Dateline Pacific | Radio New Zealand
Almost twenty years since the end of the decade-long civil war on Bougainville, the fate of hundreds of people who went missing during the conflict remains unknown.
Their families marched through towns in the now-autonomous Papua New Guinea region this weekend, saying more needs to be done to work out what happened to them and find their remains.
Jamie Tahana reports.
In the late 1980s, long-standing tensions over an Australia-run copper mine descended into a decade-long civil war for independence from Papua New Guinea. It was after PNG imposed a blockade on Bougainville in 1990 that Celine Pururau’s brother, Paschal, left to take up arms and join the conflict, compelled by what she says was a motivation to save Bougainville from being wrecked by mining and environmental destruction. She never saw him again.
CELINE PURURAU: We tried to stop him but he did not listen to us, he said that he had to sacrifice to save Bougainville, so he left and fought at Buka island and we don’t know whereabouts he is – he disappeared there. But they tell us the story that they buried him in a mass grave.
Ms Pururau’s situation is not unique. The International Committee for the Red Cross says many families in the region still have no idea what happened to some relatives during the war. The official end of the conflict was in 1997, when a ceasefire was signed after protracted efforts to negotiate a peace between the two sides. Estimates put the death toll from the conflict at about 15,000, but the ICRC’s Bougainville delegate, Tobias Koehler, says that nearly twenty years later, there’s still no idea just how many are missing.
TOBIAS KOEHLER: Simply there’s no data on this and there’s also, in terms of missing persons, no clear knowledge. But every time we come to a new district or we come to a new village and we talk about these issues people do come forward and mention this, so it’ll be at least more than 100, but it’ll probably be less than a couple of thousand.
Mr Koehler says many of the families of the disappeared have suffered psychologically as a result of the uncertainty.
TOBIAS KOEHLER: Basically their family members have no knowledge of their fate and their whereabouts, what has actually happened to them. If they are dead, if they have been killed or died of a disease. If they are buried at a certain place or their bodies are lost at sea. There are a lot of families who are completely left in the dark about the fate of their loved ones.
That uncertainty spurred Peter Garuai to form the Bougainville Families of Missing Persons Association. Mr Garuai says his 20-year-old brother, Benedict, joined the fight in 1993 and was killed later that year. He says his family has never heard what happened to Benedict.
PETER GARUAI: He was killed during the combat here in Arawa. The defence force killed him, but we’ve never known where he was buried. It was a dirty little war, here in Bougainville. I formed this association because of the pain that lingered in my mind that my brother, he has to come back. So this association tries to bring back normalcy to the lives of the missing people’s families.
The now Autonomous Bougainville Government, formed under the peace agreement signed at the end of the conflict, adopted a policy on missing persons late last year, but little has come from it so far. That’s prompted many of the relatives of the disappeared to march through the towns of Buka and Arawa this weekend in an effort to highlight their ongoing battle for answers, and to call for more to be done to ensure that remains are returned to home villages.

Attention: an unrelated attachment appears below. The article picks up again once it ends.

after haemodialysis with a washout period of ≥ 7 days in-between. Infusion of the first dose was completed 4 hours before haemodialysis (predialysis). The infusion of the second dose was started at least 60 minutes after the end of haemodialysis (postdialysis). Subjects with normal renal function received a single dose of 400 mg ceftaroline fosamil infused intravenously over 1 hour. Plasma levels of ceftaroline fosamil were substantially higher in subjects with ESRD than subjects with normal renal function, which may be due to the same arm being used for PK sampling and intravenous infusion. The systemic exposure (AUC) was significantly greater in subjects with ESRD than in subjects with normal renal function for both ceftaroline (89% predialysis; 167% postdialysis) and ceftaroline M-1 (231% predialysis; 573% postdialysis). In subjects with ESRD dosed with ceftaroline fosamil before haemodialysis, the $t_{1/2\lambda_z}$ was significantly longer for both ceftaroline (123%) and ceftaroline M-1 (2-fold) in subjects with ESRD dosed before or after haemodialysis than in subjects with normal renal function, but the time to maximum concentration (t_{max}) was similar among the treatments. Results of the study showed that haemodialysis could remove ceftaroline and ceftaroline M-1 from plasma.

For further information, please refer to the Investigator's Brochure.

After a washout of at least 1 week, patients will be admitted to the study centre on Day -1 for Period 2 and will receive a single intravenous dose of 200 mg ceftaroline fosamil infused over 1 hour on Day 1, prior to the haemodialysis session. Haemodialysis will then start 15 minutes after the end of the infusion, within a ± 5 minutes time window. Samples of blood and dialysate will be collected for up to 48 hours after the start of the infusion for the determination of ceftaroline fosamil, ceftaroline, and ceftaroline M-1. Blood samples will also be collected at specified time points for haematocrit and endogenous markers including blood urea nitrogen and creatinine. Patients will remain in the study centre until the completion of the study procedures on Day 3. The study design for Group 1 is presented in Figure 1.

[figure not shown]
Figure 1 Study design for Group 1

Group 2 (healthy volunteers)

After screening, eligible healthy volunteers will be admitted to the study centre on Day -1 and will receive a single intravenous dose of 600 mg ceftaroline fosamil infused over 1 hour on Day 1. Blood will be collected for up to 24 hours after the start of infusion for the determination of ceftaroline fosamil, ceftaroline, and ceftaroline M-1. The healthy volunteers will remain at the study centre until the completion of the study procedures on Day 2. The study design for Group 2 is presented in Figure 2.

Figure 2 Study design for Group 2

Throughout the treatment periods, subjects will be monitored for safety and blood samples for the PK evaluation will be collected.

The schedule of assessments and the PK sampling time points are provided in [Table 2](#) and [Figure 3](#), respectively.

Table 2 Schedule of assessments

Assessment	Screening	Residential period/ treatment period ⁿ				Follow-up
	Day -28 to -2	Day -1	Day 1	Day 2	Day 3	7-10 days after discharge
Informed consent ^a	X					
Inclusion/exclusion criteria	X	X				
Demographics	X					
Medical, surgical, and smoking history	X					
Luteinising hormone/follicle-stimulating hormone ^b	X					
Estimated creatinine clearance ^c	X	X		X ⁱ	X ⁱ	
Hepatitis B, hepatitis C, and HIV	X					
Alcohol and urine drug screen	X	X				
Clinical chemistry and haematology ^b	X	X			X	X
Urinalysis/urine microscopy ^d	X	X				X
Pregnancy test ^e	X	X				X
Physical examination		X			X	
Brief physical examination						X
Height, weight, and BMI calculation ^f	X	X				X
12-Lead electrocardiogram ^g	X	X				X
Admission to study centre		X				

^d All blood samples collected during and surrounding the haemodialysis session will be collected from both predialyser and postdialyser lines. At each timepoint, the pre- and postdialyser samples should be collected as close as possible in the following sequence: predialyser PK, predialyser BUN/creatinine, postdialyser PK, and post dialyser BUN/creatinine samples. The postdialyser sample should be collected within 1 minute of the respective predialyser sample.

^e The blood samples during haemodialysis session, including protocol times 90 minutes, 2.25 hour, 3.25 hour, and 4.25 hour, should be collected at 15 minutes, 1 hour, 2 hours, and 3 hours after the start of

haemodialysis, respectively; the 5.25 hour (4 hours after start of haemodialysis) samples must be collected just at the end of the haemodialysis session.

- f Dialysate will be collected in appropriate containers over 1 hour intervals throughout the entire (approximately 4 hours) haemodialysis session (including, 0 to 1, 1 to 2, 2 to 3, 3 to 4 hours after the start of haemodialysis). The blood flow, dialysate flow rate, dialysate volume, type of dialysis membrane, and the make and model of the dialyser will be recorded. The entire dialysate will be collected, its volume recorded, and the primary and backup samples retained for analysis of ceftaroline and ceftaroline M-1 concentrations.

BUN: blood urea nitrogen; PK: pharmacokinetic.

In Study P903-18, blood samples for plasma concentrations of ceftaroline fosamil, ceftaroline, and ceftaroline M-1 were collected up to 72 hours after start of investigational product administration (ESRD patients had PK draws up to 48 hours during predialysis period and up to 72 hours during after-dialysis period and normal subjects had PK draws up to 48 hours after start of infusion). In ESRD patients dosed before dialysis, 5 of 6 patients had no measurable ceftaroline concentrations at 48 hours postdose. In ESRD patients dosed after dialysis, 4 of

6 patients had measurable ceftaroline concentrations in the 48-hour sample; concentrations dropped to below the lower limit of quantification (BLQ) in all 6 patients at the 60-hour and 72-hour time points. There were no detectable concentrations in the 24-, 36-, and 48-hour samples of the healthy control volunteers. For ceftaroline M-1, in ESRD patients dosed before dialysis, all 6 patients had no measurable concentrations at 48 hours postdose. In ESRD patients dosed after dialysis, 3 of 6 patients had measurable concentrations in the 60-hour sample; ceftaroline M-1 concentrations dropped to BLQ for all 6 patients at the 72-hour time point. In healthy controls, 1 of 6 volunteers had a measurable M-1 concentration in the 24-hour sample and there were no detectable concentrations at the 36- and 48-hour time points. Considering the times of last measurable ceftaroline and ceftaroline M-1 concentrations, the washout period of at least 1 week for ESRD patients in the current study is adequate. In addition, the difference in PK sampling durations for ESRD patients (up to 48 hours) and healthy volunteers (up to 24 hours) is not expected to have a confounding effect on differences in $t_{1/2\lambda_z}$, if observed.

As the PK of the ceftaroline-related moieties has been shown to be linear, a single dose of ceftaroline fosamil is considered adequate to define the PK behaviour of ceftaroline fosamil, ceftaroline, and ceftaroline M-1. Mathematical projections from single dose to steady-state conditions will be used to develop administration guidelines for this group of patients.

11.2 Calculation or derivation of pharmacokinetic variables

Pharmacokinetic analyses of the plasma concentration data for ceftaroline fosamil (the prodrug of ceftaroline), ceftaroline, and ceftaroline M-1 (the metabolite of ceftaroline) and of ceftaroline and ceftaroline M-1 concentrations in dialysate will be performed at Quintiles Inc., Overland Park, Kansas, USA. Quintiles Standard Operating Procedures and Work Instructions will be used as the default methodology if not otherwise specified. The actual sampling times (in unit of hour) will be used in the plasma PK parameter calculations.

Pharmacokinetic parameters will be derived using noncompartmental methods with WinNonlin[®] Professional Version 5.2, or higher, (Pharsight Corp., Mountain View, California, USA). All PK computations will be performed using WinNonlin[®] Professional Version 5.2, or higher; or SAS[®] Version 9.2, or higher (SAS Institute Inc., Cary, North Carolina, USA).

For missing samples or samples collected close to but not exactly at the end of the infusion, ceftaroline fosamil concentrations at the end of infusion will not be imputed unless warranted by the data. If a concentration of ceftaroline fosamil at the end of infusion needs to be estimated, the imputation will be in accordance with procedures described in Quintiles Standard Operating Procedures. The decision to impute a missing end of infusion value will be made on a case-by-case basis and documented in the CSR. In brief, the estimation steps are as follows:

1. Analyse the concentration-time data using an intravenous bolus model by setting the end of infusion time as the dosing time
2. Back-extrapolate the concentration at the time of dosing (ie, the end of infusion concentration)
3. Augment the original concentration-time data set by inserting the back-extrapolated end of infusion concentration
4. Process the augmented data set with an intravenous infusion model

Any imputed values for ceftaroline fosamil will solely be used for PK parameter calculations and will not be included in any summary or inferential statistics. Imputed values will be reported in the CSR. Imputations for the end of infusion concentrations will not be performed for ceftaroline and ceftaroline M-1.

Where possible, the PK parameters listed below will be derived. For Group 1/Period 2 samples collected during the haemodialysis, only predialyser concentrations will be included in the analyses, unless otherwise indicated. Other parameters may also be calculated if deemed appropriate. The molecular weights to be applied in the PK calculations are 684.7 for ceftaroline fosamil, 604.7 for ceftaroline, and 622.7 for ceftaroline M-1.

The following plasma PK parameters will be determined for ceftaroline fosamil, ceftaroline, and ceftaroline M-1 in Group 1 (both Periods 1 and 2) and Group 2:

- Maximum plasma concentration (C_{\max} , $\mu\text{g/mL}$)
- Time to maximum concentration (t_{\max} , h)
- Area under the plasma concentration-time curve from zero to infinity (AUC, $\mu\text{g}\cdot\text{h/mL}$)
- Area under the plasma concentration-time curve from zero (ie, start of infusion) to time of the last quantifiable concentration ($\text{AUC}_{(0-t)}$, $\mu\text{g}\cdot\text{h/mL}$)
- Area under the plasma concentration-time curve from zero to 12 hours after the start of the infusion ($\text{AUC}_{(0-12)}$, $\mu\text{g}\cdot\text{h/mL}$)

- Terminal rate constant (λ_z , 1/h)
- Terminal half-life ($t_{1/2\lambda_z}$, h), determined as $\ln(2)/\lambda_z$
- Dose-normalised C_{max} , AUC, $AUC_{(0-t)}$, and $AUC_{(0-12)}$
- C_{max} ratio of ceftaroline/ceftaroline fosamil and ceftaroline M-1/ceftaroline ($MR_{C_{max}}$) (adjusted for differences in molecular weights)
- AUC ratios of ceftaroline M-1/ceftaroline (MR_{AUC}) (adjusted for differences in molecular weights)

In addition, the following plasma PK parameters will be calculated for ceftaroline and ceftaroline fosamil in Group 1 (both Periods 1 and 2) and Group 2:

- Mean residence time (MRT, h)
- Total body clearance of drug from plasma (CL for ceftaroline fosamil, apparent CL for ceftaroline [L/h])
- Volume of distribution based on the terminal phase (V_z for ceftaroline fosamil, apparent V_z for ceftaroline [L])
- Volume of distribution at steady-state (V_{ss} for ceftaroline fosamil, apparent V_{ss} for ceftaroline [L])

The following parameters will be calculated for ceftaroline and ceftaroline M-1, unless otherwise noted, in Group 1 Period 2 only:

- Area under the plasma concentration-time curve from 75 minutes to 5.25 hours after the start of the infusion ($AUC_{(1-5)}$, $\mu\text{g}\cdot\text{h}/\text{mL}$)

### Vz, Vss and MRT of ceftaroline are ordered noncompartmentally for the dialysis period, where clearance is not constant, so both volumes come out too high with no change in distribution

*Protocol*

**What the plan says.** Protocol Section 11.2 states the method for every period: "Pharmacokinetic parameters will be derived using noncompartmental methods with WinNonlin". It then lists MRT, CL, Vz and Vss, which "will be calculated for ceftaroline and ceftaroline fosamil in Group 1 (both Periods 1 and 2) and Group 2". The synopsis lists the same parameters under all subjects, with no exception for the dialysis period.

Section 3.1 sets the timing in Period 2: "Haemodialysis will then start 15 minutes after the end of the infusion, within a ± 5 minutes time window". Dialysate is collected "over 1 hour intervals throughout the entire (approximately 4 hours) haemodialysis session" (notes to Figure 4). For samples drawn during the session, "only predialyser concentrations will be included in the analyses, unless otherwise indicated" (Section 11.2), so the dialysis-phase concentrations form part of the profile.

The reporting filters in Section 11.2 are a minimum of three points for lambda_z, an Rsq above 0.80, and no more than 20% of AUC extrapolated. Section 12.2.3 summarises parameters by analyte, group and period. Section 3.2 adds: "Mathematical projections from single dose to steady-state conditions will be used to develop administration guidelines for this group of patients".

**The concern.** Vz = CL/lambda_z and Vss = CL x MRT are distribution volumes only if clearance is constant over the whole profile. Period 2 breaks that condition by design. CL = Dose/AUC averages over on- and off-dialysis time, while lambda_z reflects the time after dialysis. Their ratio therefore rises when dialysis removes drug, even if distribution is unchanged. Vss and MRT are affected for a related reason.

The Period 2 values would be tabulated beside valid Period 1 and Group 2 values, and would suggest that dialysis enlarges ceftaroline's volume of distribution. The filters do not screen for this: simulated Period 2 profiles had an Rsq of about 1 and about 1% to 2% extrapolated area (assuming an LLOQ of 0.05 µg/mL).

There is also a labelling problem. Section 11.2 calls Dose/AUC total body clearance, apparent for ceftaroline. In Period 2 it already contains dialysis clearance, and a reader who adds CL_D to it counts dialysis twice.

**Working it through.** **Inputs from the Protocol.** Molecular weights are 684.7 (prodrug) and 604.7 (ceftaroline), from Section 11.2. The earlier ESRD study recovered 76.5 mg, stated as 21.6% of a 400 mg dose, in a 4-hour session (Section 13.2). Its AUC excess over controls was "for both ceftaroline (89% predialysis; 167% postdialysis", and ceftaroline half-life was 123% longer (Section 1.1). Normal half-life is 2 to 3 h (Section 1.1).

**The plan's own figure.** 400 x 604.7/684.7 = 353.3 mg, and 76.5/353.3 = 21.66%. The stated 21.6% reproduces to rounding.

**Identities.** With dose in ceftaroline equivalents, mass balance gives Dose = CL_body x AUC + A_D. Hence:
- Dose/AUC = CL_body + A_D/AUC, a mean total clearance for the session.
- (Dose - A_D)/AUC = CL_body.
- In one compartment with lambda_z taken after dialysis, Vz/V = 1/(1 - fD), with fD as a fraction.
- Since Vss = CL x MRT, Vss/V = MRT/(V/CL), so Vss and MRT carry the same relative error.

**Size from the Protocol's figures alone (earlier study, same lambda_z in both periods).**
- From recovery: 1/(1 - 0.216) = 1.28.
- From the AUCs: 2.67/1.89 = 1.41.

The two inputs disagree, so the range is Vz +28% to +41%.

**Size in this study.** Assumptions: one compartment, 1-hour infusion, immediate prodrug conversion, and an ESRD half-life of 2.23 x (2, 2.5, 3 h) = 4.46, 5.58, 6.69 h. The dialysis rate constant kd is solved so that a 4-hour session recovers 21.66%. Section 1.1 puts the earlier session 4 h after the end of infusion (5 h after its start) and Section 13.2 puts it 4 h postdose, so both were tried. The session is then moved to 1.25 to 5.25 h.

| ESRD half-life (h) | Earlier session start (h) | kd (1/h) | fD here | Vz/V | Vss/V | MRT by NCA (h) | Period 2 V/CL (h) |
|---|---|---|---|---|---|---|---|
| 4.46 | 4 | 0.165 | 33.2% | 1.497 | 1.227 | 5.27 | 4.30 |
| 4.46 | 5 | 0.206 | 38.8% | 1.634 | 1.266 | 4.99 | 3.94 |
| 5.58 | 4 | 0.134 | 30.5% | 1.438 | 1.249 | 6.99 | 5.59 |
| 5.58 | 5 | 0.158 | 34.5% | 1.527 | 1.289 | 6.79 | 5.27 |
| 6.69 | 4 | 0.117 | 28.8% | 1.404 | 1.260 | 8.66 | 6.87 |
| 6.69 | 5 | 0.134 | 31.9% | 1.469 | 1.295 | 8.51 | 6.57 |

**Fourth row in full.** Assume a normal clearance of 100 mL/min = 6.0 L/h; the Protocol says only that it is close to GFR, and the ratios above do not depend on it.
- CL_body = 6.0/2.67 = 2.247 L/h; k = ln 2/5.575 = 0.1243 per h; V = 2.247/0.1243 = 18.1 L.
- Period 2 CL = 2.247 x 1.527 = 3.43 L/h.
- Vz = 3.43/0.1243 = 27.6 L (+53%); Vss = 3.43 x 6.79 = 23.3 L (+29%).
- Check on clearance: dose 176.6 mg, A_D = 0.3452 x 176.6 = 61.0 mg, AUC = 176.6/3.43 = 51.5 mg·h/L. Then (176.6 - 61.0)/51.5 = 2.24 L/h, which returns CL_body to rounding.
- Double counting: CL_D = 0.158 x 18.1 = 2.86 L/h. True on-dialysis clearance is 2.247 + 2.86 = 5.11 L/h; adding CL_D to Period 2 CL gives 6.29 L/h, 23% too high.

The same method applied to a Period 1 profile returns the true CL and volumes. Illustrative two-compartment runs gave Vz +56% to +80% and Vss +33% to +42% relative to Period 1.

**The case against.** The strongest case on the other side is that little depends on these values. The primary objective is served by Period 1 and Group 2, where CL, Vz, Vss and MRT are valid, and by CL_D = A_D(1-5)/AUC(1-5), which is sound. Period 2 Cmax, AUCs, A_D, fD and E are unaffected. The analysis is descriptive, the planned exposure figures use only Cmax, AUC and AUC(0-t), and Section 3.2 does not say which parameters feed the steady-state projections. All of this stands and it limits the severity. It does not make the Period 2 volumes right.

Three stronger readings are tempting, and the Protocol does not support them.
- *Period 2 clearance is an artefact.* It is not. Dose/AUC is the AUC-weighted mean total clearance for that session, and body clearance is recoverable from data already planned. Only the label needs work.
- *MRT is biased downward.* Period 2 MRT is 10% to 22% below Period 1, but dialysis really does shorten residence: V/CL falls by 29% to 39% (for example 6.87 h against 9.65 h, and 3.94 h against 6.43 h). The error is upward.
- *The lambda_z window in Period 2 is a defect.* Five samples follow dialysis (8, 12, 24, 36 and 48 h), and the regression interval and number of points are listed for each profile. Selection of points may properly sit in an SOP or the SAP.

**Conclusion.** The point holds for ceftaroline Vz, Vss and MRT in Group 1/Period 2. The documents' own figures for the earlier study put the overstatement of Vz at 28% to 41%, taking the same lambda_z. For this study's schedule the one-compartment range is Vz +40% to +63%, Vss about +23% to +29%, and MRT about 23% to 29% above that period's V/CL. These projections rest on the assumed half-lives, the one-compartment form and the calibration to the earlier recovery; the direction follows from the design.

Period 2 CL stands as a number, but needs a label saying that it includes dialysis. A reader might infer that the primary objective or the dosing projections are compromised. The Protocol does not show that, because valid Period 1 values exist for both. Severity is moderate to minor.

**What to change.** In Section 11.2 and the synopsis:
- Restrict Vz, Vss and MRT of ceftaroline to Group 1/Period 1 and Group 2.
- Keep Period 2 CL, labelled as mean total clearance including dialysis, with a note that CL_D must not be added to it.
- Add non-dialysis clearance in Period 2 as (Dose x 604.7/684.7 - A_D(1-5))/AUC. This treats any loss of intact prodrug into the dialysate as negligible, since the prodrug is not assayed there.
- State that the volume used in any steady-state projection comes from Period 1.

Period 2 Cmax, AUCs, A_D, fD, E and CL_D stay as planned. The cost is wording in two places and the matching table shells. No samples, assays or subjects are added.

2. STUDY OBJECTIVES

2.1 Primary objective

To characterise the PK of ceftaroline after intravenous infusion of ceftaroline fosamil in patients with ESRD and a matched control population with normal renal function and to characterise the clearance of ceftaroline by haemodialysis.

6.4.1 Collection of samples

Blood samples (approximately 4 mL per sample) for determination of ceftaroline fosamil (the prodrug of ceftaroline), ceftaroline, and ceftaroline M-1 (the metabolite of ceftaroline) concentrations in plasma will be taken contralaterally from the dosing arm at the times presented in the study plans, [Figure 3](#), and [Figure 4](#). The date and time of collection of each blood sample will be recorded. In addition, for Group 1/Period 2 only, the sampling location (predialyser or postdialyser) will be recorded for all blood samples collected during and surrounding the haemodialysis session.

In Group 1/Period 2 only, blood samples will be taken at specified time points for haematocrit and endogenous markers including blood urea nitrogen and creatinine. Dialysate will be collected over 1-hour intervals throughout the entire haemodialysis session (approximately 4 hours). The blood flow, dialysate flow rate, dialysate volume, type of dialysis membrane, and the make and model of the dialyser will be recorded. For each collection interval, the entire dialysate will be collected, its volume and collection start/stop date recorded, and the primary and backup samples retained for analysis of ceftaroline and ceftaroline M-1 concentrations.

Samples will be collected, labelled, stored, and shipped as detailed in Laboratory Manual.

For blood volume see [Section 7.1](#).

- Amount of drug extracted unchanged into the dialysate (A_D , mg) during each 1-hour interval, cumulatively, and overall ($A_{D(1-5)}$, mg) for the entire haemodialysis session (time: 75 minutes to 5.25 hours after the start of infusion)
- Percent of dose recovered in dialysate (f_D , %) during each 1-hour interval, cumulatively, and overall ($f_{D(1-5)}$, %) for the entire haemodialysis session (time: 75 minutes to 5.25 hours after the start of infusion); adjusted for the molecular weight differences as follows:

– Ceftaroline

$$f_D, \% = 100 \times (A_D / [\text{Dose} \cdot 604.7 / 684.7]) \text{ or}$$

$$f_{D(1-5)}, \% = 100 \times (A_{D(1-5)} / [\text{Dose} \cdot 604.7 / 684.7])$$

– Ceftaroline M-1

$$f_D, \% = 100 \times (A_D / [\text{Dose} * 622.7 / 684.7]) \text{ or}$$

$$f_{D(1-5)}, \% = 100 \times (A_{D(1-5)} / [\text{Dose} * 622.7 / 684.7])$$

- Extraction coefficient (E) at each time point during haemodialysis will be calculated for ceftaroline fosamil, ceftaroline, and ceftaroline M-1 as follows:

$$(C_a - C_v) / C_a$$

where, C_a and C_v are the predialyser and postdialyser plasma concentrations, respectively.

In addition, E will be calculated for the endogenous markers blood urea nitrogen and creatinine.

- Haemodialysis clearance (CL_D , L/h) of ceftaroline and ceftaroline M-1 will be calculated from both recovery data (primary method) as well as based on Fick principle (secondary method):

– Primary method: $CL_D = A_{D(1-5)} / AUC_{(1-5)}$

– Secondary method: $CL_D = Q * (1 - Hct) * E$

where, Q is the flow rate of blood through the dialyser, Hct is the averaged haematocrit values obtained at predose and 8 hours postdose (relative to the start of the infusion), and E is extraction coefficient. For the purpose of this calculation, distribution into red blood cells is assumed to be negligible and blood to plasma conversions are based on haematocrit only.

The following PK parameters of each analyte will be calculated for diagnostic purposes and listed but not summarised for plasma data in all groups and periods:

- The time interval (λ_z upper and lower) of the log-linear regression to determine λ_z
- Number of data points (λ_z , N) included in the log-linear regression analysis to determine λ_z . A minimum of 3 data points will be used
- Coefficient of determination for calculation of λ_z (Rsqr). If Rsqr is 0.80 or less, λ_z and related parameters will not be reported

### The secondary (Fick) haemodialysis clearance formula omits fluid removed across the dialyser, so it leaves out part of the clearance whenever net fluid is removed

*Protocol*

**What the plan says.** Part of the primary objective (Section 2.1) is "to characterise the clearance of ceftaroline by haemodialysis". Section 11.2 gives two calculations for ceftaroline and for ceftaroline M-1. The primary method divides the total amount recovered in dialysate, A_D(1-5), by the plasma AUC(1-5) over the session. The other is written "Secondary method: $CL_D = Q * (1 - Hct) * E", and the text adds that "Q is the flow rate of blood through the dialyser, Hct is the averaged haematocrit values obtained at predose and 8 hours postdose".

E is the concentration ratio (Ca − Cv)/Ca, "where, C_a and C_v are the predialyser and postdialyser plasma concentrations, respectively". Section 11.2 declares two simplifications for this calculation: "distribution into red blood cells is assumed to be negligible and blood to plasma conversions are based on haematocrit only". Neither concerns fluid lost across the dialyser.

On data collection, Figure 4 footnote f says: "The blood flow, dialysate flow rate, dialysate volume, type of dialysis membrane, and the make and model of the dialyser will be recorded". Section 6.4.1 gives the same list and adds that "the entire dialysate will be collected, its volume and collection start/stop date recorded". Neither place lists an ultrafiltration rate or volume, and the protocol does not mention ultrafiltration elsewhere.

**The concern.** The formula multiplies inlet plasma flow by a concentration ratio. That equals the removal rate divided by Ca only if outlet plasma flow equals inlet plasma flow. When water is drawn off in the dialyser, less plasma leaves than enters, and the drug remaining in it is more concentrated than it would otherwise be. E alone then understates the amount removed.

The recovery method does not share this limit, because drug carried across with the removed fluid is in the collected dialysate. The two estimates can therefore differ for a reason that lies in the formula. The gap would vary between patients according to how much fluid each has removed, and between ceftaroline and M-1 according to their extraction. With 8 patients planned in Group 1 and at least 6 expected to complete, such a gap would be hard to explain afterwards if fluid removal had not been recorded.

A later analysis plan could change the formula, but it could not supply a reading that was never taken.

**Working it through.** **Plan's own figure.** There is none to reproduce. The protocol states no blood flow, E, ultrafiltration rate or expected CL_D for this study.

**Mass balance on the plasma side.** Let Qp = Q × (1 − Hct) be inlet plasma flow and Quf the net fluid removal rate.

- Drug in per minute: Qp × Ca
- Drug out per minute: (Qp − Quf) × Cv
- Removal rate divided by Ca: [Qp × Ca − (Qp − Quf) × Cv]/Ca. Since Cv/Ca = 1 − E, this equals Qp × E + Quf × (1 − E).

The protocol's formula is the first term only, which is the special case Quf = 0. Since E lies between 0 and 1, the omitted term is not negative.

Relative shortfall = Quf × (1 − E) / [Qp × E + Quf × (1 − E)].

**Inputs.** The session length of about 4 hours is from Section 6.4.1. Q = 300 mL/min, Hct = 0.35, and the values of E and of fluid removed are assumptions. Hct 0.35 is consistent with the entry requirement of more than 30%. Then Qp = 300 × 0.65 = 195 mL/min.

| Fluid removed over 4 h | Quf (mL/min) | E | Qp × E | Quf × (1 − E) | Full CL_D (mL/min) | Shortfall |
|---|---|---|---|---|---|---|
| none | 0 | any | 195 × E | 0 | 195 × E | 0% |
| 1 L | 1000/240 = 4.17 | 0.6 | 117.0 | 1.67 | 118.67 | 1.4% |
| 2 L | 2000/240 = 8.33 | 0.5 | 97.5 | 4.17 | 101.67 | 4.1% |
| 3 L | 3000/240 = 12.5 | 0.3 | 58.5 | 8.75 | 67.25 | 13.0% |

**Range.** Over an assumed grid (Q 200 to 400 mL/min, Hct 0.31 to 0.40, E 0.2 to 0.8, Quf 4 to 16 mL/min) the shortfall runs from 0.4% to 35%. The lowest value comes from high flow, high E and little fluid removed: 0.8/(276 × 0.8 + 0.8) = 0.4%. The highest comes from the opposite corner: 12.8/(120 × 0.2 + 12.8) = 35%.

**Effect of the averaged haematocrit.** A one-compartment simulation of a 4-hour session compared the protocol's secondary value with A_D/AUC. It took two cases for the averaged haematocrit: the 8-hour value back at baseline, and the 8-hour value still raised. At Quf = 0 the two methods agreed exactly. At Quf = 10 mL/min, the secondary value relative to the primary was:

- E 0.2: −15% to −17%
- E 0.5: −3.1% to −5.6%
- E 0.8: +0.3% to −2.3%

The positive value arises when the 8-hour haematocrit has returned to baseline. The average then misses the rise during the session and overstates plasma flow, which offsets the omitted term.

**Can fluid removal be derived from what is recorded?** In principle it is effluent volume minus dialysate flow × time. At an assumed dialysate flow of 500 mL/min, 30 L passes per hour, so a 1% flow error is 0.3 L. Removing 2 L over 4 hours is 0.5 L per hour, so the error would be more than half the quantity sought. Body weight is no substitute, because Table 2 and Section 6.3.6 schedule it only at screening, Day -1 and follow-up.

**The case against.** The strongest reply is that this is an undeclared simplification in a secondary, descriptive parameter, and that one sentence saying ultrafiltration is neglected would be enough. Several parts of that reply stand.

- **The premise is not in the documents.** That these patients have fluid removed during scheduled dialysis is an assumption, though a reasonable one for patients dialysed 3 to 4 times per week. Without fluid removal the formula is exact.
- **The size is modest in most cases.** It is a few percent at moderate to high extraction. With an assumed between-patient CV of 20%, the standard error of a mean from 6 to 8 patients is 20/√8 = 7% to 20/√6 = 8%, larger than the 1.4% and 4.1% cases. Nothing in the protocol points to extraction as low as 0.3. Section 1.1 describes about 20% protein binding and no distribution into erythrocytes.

Peter Garuai says the government needs to take note of the families’ cries in order to build a foundation for a referendum on possible independence for Bougainville, which is likely to be held in 2019. Bougainville’s president, John Momis, says he accepts that the ABG does need to do more to work out the whereabouts of the missing, but funding has been an issue.
JOHN MOMIS: The ABG first of all has to engage people who are in the know and also find funds to fund it because it won’t be done for nothing. I’m not saying it hasn’t been the top priority, we have had problems with the National Government giving us our legitimate financial budgetary allocations, and all these things have taken up our time.
John Momis says he hopes to work with the Red Cross and donor countries to make the missing persons policy more effective.
Bougainville government called on to find missing people
The chair of the Bougainville Families of the Missing Person’s Association says the region’s government needs to do more to find hundreds of people who disappeared during the civil war.
Nearly 20 years since the conflict in the autonomous Papua New Guinea region ended, the number of people who went missing remains unknown, but the Red Cross believes it could be in the hundreds.
This weekend, the association led a march through the towns of Buka and Arawa calling for more to be done to find out what happened, and to repatriate the remains to their home villages.
Its chair, Peter Garuai, whose brother Benedict went missing in 1993, says the government needs to do something ahead of a referendum on possible independence.
“Within the cultural context of Bougainville, the missing people will not be at peace until they return the bones back. And it is also very important for government to take into consideration the cries of the missing persons’ families, because if we don’t put them in their resting places, the government will have no foundation to form a proper government.”
The Autonomous Bougainville Government adopted a policy on missing persons late last year, but little has come from it so far.